Healthcare Provider Immunization Education & Tools
Proper management and storage of vaccines is critical to maintaining their biological potency. The CDC Vaccine Storage and Handling Toolkit is designed to provide guidance to immunization providers on aspects of vaccine storage and handling, transportation, equipment, standard operating procedures and training for personnel.
- Vaccine Storage & Handling Toolkit
- VFC Vaccine Storage & Handling Guide
Effective vaccination requires adherence to specific protocols for each vaccine that define appropriate routes of administration, numbers of shots needed and intervals between shots, when vaccination is not recommended, and who should not receive them.
The NMDOH Immunization Protocols contains approved protocols for childhood vaccines, including DTaP, Dt, Td, Tdap, inactivated Polio, Haemophilus influenzae type b (Hib), Hepatitis B, Hepatitis A, Measles, Mumps, Rubella (MMR), Varicella, Pneumococcal conjugate vaccine, Meningococcal conjugate, Rotavirus, and HPV.
School Kids Influenza Immunization Project
Please see the School Kids Influenza Immunization Project Standing Orders document for more information on standing orders for SKIIP participants.
Addressing Concerns about Vaccines & Autism
Due to media exposure of two flawed medical papers, there is rampant misinformation about vaccines and autism. Parents and guardians need resources to address their questions about this topic. There is no evidence of vaccines causing autism.
Here are some resources for providers, parents, and guardians to get more information:
- Evidence Shows Vaccines Unrelated to Autism
- Vaccines and Autism: What You Should Know
- MMR Vaccine Does Not Cause Autism
- Need Help Responding to Vaccine-Hesitant Parents?
- Vaccine Resources to Share with Parents
Online Training for Medical Assistants
Providers who wish to provide training and updates for Medical Assistants may use an on-line training course on immunizations developed by the California Department of Public Health. Medical Assistants or other staff may register and take courses at EZIZ, the one-stop shop for immunization training and resources.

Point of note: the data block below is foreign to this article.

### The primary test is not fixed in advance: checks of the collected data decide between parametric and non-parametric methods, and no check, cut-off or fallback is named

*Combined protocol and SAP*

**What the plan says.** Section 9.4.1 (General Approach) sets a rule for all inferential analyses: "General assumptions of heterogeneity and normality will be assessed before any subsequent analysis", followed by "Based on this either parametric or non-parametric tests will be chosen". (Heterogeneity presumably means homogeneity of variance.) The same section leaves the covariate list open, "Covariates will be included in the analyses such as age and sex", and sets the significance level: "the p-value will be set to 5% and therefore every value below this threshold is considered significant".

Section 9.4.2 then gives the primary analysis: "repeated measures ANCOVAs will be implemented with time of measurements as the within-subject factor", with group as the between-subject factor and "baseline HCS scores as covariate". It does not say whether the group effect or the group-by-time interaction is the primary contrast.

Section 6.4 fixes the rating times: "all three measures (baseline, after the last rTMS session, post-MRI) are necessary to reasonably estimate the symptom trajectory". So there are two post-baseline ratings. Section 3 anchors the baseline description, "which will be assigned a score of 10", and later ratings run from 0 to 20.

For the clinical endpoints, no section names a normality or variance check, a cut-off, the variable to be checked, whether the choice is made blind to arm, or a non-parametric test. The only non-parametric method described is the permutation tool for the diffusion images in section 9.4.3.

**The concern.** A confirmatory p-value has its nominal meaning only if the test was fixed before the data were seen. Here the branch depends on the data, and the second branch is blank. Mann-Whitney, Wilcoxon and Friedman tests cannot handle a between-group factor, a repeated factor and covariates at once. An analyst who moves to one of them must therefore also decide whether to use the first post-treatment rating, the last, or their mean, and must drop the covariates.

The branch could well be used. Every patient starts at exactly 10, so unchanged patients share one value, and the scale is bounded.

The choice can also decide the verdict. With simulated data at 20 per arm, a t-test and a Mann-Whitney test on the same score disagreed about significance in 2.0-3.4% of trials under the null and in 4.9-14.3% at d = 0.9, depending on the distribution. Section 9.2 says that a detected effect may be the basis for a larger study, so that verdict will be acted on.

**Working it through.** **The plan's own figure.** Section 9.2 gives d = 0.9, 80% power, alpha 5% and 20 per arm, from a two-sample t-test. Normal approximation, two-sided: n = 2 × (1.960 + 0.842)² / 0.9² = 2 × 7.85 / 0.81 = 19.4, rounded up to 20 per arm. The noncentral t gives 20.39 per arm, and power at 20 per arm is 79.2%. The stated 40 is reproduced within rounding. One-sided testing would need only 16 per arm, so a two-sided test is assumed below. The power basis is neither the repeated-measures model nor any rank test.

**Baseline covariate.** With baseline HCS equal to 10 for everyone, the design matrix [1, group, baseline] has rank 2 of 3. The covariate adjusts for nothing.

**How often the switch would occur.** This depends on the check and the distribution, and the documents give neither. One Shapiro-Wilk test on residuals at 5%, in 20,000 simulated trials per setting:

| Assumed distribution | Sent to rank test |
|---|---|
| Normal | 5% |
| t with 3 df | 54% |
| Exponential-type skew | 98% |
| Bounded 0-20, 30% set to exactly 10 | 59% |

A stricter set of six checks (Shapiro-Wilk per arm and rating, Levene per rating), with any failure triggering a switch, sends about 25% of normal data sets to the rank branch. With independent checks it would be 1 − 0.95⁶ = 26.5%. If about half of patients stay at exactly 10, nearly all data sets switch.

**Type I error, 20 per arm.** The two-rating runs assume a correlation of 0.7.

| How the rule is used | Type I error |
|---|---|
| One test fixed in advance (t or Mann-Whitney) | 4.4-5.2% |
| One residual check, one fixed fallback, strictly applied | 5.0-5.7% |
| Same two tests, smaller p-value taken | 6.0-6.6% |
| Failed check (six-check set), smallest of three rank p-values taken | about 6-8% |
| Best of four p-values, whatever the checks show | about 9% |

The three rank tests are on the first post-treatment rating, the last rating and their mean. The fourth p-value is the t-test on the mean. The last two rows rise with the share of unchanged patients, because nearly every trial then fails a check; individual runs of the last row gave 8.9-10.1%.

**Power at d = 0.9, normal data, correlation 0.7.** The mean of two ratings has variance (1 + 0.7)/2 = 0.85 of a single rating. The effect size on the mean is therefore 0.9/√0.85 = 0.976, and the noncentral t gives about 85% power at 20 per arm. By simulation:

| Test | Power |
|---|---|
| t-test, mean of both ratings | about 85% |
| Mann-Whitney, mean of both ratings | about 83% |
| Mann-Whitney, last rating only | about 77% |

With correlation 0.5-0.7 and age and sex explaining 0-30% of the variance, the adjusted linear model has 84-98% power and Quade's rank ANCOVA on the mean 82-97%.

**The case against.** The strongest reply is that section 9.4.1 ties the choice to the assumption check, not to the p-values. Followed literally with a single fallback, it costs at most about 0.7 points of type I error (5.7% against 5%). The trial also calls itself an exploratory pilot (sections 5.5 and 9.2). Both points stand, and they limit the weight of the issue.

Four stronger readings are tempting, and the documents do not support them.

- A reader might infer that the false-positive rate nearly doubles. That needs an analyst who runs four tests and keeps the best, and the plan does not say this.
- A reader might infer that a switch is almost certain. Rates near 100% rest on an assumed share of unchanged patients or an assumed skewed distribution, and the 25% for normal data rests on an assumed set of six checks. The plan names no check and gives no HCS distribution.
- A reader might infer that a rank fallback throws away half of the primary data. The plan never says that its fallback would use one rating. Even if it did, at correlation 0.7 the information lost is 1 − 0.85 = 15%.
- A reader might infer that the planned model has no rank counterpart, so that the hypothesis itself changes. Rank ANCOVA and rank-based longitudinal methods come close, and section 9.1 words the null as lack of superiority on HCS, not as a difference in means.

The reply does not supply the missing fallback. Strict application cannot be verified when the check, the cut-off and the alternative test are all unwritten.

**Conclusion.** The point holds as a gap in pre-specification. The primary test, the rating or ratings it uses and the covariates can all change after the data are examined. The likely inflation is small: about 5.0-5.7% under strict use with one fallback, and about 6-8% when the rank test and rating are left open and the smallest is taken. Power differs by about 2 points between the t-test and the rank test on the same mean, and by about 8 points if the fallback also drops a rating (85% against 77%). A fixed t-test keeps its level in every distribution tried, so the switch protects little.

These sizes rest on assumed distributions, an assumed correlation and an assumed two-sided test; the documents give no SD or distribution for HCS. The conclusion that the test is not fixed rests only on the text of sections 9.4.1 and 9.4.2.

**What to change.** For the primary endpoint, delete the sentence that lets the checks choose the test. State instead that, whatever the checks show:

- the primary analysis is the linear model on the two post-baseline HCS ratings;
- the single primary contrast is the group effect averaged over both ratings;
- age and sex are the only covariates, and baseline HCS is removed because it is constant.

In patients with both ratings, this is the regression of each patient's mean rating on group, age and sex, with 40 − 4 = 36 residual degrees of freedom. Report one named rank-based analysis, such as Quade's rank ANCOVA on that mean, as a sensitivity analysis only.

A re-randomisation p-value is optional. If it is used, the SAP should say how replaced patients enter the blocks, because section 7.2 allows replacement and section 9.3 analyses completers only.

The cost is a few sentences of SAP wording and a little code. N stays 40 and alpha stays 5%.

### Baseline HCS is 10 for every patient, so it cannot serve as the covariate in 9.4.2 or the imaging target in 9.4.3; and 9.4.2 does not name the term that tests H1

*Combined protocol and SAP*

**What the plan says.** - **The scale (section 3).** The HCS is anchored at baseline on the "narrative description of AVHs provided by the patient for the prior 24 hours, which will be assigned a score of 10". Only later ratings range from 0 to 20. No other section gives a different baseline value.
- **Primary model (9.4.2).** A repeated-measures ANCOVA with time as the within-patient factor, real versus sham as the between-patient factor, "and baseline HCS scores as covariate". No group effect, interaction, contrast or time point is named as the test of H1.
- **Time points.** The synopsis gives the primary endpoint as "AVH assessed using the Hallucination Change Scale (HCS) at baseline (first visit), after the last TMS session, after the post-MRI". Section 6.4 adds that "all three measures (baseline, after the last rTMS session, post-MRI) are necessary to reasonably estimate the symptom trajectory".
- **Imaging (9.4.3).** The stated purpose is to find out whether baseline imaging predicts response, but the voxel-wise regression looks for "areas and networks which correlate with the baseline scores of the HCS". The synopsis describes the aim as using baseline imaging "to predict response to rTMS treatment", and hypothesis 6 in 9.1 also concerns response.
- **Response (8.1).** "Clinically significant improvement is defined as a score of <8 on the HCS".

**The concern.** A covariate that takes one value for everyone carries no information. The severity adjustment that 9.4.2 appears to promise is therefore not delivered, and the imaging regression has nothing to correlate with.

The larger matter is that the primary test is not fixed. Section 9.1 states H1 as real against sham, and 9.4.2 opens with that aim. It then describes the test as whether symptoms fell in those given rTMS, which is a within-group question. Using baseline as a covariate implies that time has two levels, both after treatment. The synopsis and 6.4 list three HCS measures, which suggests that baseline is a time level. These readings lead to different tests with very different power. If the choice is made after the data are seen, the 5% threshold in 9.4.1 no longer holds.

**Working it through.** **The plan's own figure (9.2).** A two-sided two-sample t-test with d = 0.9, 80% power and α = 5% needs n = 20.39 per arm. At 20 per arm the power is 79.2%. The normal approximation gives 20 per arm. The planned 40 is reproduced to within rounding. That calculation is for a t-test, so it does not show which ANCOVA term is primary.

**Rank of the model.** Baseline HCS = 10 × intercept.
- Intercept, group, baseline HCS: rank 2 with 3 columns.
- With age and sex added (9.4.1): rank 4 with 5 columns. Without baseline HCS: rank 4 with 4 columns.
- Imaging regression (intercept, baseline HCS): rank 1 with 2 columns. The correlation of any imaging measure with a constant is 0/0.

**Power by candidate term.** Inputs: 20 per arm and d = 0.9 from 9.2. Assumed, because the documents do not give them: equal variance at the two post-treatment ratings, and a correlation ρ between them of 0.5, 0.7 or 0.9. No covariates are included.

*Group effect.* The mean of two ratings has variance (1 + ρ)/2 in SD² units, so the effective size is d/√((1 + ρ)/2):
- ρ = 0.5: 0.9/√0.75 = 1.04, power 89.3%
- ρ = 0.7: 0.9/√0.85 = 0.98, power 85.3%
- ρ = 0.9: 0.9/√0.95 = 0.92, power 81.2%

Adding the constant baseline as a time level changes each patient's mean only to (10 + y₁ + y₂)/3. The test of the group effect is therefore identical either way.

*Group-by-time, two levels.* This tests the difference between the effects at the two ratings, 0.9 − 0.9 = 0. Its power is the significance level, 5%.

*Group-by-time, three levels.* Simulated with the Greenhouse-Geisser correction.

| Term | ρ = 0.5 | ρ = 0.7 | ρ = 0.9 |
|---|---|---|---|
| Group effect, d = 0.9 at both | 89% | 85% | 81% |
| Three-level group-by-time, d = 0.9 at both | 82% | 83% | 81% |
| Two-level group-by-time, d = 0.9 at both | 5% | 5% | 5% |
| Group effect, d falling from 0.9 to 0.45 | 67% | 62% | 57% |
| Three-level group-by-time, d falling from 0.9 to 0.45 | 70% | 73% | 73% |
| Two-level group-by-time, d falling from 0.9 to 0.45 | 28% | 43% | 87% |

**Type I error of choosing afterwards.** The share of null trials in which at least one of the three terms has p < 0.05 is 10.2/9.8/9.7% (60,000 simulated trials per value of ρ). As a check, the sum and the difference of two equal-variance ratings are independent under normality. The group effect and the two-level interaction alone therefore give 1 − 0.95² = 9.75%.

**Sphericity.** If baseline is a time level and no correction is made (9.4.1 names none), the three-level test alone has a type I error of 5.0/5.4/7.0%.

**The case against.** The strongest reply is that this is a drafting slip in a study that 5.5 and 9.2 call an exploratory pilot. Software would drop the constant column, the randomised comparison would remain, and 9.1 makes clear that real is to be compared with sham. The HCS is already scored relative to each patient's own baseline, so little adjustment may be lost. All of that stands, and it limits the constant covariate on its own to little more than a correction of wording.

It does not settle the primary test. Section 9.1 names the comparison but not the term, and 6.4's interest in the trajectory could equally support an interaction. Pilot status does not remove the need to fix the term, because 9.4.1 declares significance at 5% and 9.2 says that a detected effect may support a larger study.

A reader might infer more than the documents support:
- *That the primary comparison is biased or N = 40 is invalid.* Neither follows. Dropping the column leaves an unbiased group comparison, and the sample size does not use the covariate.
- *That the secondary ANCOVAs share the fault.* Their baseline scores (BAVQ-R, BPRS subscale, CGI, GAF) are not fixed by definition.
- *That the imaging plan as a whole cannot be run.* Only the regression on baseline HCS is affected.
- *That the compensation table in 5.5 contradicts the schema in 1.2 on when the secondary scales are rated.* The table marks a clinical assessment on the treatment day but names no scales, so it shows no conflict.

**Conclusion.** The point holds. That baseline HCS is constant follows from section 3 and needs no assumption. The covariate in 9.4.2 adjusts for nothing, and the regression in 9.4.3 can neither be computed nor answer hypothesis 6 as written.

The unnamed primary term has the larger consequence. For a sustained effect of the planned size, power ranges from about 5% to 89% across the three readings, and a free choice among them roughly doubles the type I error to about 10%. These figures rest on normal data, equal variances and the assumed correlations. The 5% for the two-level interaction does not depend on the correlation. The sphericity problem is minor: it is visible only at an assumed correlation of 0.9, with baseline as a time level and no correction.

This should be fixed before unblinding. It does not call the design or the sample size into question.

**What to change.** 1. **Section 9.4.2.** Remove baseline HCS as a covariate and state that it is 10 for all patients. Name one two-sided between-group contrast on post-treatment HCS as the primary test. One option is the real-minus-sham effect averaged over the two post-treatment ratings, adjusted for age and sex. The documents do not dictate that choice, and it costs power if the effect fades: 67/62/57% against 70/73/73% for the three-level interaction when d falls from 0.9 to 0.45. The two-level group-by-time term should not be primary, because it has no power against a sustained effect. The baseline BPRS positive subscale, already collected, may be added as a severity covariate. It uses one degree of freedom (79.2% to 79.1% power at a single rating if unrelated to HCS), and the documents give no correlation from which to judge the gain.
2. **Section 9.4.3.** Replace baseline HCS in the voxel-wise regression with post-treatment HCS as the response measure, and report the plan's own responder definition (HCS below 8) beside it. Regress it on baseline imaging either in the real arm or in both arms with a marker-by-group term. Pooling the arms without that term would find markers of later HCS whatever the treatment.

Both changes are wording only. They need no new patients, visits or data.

Medical Assistants or other staff may register and take the courses at the EZIZ website.
Combination Vaccine Usage Guideance
The use of combination vaccines significantly reduces the number of shots that are required to bring a child up to date. However, some providers are confused about the use of combination vaccines.
This Quick Reference for Using Combination Vaccines is developed by the Michigan Immunization Program provides guidance on the use of combination vaccines.
Quality Improvement Activities
Assessment, Feedback, Incentives, and eXchange
Assessment, Feedback, Incentives, and eXchange (AFIX) is a quality improvement strategy to raise immunization coverage levels and improve standards of practices at the provider level. This four-part dynamic strategy stands for Assessment of immunization coverage of public and private providers, Feedback of diagnostic information to improve service delivery, Incentives to recognize and reward improved performance, and eXchange of information among providers.
The Standards for Pediatric Immunization Practices emphasize the use of assessment and feedback techniques, recommending that providers conduct semi-annual audits to assess immunization coverage levels and to review immunization records in the patient populations they serve. The results of such assessments should be discussed by providers as part of their ongoing quality assurance reviews and used to develop solutions to the problems identified.
Visit the Assessment, Feedback, Incentives, and eXchange web page for more information on AFIX.
Clinic Assessment Software Application
The Clinic Assessment Software Application (CASA), now updated as CoCASA, is a tool for assessing immunization coverage rates within a clinic, private practice, or any other environment where immunizations are provided.
After immunization data has been entered into CASA, data analysis capabilities can be utilized to pinpoint strengths and areas of improvement for an individual provider.
Visit the Comprehensive Clinic Assessment Software Application web page for more information or to download the CoCASA software.
Vaccine Adverse Events Reporting System
The Vaccine Adverse Events Reporting System (VAERS) is a national vaccine safety surveillance program co-sponsored by the Centers for Disease Control and Prevention (CDC) and the Food and Drug Administration (FDA).
VAERS is a post-marketing safety surveillance program, collecting information about adverse events (possible side effects) that occur after the administration of vaccines licensed for use in the United States.
VAERS provides a nationwide mechanism by which adverse events following immunization may be reported, analyzed, and made available to the public. VAERS also provides a vehicle for disseminating vaccine safety-related information to parents and guardians, health care providers, vaccine manufacturers, state vaccine programs, and other constituencies.
You may find the Vaccine Testing and the Approval Process page useful as well.